This article, by Justin Baiocchi, was originally published in The Northern Daily Leader on 30 January 2016.
Outside of a cooking show like Masterchef, or a ‘talent’ show like Australian Idol, there can be few activities that generate as many opinions as finance and investing. If you want it, there is someone who will give their opinion on the future direction of interests rates; where the stock market is going to finish at the end of the year; what the Australian dollar is doing; what the next inflation figure is going to be; what wine the board of the Reserve Bank will drink at its next meeting (ok I made that last one up, but I’ll bet it has been discussed and predicted somewhere). My personal favourite is when the nightly news bulletin crosses to a reporter standing outside the stock exchange building in Sydney, who randomly accosts any passers-by to get their views on the stock market’s performance that day. I’m not sure we’re really going to get any useful information from such an activity, unless Warren Buffet or Peter Lynch happened to be stepping out to grab a sandwich during their lunch hour and foolishly made eye contact with the reporter.
The current stock market volatility has created a mini-boom in the opinion-giving and punditry business. Analysts, fund managers, investors, economists, taxi drivers, my aunt Fiona – everybody seems to have an opinion on the gyrations of the stock market and whether or not it’s merely a correction or the world is headed to hell in a handbasket. The first rule of Punditry 101 is that the more extreme your prediction, the more likely you will be invited back to the television show/magazine/newspaper/journal in the future, where the pressure will be on to amp your prediction into even more stratospheric hyperbole. Like the squeaky wheel gets the grease, the most bearish and gloomy commentator also gets the return invitation.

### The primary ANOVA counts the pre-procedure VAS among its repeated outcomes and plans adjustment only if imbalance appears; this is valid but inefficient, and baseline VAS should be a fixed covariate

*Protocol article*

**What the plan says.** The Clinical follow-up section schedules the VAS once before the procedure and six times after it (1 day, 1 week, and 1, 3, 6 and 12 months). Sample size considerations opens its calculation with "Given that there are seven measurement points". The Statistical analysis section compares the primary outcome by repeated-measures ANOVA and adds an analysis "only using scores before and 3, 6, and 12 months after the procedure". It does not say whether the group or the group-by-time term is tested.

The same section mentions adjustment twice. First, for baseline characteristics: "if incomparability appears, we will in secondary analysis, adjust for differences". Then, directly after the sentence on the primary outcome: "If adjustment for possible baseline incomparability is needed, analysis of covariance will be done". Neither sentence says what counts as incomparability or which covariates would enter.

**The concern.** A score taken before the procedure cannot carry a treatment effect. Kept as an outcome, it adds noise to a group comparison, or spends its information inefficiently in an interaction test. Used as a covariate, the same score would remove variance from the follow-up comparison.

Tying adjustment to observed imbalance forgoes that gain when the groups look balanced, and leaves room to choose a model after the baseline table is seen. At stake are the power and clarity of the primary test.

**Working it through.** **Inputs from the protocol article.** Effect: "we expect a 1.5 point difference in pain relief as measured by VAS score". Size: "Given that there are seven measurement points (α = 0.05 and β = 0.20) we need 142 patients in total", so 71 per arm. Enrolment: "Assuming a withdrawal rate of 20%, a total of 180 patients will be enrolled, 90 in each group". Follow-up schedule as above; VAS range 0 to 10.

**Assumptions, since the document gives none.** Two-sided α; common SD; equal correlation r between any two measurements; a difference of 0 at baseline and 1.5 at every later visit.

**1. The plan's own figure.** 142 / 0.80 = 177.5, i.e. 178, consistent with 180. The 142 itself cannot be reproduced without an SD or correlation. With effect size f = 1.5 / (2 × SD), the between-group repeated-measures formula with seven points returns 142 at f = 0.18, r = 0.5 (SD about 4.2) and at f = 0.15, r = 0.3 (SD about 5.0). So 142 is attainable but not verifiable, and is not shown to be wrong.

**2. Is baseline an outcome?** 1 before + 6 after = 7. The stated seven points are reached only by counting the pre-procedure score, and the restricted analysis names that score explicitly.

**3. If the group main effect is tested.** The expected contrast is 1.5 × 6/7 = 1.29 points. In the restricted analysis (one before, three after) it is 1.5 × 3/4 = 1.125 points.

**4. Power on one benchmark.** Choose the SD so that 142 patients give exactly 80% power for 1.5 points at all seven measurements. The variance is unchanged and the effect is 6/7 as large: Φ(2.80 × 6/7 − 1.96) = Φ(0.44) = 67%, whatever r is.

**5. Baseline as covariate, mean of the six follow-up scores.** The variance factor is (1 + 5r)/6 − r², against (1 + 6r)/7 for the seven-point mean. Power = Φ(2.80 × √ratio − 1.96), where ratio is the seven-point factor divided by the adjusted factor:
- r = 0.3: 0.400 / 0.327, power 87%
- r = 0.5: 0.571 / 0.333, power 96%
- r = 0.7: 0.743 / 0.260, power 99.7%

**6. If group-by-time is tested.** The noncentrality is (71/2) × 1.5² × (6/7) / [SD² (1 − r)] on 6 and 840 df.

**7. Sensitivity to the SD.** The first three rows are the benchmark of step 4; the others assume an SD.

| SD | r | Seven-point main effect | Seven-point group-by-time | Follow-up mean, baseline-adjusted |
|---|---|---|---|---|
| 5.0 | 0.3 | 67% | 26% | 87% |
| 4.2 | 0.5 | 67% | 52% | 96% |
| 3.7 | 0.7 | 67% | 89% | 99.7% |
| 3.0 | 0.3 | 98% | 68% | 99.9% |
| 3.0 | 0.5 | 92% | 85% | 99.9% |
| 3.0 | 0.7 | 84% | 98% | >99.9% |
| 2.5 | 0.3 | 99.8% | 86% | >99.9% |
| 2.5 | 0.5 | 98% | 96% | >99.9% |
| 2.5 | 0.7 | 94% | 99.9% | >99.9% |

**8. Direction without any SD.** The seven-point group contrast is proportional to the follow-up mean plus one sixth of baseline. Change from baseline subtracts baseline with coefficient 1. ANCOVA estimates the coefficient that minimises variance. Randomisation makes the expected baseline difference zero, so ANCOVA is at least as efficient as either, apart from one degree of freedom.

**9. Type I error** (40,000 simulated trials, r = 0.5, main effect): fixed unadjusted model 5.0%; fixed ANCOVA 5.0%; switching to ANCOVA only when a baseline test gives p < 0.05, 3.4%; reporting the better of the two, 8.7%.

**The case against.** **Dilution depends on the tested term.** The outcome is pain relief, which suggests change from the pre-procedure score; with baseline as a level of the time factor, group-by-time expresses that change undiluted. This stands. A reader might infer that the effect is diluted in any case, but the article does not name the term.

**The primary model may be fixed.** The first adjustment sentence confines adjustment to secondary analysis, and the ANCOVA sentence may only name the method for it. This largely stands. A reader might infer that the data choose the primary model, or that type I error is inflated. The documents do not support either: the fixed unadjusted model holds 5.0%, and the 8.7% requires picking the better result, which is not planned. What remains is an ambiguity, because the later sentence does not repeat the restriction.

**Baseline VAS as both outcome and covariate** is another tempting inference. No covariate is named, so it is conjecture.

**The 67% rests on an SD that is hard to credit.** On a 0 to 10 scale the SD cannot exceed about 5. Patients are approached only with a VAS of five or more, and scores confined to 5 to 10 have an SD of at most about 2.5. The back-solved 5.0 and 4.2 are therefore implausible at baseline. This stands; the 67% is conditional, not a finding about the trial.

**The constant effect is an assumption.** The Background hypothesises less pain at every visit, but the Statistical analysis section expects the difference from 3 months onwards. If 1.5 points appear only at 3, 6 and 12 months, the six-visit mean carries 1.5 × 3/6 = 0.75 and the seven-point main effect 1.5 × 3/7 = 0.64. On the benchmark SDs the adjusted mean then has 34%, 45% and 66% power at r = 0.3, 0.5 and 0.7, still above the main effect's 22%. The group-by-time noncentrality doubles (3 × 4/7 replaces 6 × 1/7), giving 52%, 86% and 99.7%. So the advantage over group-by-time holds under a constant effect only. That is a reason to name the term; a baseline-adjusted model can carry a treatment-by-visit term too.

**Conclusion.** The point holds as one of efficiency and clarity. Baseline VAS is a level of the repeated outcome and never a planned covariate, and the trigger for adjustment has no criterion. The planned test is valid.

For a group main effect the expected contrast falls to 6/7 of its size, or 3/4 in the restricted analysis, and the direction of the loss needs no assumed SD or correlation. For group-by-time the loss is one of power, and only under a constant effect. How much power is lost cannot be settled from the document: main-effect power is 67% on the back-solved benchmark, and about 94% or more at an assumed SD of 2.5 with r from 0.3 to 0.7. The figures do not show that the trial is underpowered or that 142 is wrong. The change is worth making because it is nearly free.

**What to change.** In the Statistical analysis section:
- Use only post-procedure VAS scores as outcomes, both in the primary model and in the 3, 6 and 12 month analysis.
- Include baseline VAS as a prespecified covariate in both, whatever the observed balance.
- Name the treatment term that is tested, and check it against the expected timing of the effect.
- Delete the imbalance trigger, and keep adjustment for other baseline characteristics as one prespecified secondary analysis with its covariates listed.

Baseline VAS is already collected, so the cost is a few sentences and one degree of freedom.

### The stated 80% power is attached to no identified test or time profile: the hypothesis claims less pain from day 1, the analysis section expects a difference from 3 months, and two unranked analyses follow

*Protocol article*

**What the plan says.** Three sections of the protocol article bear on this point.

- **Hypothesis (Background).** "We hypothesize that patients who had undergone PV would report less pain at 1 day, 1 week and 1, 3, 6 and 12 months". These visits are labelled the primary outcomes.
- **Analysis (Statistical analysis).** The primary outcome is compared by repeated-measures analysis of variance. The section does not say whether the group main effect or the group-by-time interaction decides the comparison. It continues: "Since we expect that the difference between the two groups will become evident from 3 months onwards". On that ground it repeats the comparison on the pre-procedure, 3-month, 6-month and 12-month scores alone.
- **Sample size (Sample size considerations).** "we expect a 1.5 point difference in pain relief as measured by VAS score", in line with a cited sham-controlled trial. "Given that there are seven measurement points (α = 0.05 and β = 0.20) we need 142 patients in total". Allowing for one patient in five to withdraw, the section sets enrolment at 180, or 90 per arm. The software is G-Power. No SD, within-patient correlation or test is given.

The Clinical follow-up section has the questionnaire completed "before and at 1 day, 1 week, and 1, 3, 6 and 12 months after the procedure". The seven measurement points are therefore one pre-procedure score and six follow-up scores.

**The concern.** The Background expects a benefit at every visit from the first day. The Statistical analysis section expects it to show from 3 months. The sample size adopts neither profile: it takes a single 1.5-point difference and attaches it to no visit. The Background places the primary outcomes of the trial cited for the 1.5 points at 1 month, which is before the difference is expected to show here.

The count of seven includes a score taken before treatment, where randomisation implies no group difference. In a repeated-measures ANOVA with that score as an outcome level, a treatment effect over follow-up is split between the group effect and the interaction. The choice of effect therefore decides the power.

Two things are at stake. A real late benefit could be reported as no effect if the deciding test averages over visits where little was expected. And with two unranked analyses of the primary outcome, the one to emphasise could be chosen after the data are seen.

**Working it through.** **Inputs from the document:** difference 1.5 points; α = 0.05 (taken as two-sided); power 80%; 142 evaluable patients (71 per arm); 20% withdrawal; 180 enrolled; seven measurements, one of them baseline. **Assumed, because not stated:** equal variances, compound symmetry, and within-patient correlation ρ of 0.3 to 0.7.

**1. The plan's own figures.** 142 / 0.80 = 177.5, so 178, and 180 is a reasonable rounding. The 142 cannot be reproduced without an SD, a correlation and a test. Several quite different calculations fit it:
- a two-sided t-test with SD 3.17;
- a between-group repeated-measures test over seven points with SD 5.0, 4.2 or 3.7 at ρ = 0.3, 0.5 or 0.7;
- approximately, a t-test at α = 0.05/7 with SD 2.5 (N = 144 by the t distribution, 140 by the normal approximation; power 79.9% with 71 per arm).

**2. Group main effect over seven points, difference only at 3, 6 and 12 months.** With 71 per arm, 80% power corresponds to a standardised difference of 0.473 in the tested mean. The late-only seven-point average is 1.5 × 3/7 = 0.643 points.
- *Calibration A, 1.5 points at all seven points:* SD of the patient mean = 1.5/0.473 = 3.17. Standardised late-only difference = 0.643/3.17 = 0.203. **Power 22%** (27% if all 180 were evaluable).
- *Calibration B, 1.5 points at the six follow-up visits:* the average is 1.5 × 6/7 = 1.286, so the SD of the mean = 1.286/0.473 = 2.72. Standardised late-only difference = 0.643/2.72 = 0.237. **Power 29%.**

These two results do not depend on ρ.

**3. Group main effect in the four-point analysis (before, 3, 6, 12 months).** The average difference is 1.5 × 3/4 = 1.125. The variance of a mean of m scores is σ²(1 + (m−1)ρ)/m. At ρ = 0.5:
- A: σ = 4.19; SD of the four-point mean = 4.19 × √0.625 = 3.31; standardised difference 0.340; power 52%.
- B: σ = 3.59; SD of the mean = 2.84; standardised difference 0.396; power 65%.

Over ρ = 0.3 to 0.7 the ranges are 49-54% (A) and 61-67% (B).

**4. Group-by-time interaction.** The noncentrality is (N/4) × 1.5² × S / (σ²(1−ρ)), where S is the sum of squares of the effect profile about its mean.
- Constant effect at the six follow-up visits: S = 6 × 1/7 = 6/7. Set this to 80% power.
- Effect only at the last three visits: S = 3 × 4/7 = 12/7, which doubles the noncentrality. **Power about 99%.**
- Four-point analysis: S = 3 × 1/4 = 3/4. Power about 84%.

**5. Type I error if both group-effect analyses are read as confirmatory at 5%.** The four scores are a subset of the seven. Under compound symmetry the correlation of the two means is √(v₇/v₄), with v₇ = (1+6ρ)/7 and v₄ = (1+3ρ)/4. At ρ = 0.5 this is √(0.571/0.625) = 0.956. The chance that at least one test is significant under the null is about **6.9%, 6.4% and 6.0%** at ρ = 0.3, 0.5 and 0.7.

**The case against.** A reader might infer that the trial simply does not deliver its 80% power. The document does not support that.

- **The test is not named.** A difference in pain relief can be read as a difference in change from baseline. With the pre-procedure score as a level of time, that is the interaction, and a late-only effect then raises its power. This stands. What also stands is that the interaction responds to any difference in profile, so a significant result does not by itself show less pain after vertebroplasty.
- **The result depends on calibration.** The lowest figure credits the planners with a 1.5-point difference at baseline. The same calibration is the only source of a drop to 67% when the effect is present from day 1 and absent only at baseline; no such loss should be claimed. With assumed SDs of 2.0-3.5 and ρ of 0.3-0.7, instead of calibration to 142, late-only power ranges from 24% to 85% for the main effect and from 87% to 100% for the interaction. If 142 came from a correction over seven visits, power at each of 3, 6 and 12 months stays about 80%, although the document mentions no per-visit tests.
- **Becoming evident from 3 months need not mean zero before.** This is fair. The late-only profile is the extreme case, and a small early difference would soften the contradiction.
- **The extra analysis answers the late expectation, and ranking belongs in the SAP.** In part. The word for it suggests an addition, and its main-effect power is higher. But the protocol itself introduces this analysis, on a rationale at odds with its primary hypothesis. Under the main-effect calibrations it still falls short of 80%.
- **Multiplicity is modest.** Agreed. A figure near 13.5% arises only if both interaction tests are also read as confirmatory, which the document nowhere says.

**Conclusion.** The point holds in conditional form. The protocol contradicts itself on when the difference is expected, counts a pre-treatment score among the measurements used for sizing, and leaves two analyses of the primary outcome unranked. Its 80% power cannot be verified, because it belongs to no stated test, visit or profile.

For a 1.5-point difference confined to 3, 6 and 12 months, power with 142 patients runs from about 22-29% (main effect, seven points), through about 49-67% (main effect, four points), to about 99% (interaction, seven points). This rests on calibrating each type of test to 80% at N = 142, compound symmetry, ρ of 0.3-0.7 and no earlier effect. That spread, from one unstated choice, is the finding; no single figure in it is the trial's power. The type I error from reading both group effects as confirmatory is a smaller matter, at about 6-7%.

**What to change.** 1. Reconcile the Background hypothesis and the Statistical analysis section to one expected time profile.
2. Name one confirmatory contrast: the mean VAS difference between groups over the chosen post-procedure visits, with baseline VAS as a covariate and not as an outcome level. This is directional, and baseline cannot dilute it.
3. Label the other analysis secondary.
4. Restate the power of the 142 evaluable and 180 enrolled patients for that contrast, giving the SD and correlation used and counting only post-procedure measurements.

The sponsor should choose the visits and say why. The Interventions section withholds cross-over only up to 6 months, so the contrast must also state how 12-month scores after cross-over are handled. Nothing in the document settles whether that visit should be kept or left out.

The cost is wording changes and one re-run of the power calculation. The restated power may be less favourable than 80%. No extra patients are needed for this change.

In the spirit of rampant opinion-giving, I’d like to give you my own (for free!). Are we on the verge of another financial crisis (as has been suggested by many prominent commentators – who have probably shorted the heck out of the stock market and are praying for further falls), or is this just a correction and normal service will resume once the panic and fear-mongering dies down? If you have picked the right investments, your answer should be ‘who cares?’ Put it this way, if you own shares in Commonwealth Bank do you think the bank is going to collapse at any time during this period of volatility? Or Telstra? Or Woolworths? Is this current crisis likely to put the entire population off food for life? Or stop us making phone calls? I don’t think so – and there’s a prediction you can rely on.